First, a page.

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I have a data set. A matrix $X$, $1300 \times 20$ and output vector $\mathbf{y} \in \Bbb R^{20}$ $$\mathbf{y} = \begin{bmatrix} 100\\100\\\vdots\\100\end{bmatrix}$$ I am trying to run OLS on this data with $\boldsymbol{\beta} \geq \mathbf{0}$ and additional inequality constraints.

I first attempted to solve without the inequality constraints with a Python function that uses coordinate descent. This converged and this test proved I could find a global minimum. But the code doesn't accept constraints beyond $\boldsymbol{\beta} \geq \mathbf{0}$, so it's not enough for my purposes.

I then tried another Python function that uses sequential quadratic programming (SQP), which didn't converge to the global minimum. It should produce the same result since it's the same problem, but it didn't. You can see the details of my code here:

how to stop fmin_slqsp from converging to local minimum?

I determined it's likely the SQP method reached a local minimum whereas the coordinate descent method didn't.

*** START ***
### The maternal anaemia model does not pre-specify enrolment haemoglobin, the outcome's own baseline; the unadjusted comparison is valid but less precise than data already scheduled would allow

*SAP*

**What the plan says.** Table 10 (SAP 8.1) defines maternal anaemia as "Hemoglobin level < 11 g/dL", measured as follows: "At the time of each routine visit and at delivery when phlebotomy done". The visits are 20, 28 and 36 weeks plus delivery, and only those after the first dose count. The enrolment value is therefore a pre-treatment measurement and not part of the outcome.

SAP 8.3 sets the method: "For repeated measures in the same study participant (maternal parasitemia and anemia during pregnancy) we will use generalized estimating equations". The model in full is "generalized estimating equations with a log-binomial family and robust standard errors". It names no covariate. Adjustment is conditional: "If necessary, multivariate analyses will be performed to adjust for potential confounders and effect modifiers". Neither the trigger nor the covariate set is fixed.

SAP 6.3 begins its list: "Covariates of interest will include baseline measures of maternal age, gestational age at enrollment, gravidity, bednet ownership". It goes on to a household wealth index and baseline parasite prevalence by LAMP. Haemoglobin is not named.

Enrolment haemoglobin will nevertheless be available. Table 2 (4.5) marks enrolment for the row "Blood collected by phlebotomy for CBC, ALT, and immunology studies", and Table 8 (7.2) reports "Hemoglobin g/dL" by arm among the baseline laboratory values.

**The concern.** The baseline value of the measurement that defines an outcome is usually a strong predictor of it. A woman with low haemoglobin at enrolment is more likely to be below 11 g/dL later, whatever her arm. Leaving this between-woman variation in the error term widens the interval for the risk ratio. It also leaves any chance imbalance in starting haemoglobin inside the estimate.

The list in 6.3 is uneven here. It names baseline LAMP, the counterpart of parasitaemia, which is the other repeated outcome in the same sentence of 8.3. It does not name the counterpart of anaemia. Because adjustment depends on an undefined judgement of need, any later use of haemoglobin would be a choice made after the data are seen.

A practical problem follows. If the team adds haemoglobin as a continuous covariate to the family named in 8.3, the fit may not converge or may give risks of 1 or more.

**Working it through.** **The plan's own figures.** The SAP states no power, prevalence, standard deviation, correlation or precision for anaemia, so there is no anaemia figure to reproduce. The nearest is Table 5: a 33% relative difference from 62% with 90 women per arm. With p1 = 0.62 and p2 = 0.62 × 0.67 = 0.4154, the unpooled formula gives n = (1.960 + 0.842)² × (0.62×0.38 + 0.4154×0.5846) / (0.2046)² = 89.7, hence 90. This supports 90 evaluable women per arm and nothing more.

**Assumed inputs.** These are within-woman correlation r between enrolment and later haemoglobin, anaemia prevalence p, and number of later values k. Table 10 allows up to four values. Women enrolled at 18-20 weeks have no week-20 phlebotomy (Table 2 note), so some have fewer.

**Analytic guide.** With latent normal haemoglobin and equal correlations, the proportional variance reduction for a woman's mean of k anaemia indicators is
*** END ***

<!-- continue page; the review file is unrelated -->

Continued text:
Why would sequential quadratic programming fail to find global minimum?

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  • $\begingroup$ Why don't you use CVXPY? $\endgroup$ – Rodrigo de Azevedo Mar 8 at 18:03
  • $\begingroup$ @RodrigodeAzevedo That looks promising. Do you have any recommendations for which methods specifically I should look at that would be useful for my case? $\endgroup$ – Stan Shunpike Mar 8 at 18:08
  • $\begingroup$ That is the whole point of CVXPY. You don't worry about methods. You just write up your optimization problem and CVXPY takes it from there. If the problem is not convex, CVXPY will complain. Good for prototyping. $\endgroup$ – Rodrigo de Azevedo Mar 8 at 18:13
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    $\begingroup$ It works much better but the solution is still off by a bit. It's 1444.482627745685. $\endgroup$ – Stan Shunpike Mar 8 at 22:01
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    $\begingroup$ @RodrigodeAzevedo Yes, this worked. This solved the issue. Fantastic, thank you so much for your help. $\endgroup$ – Stan Shunpike Mar 9 at 1:18

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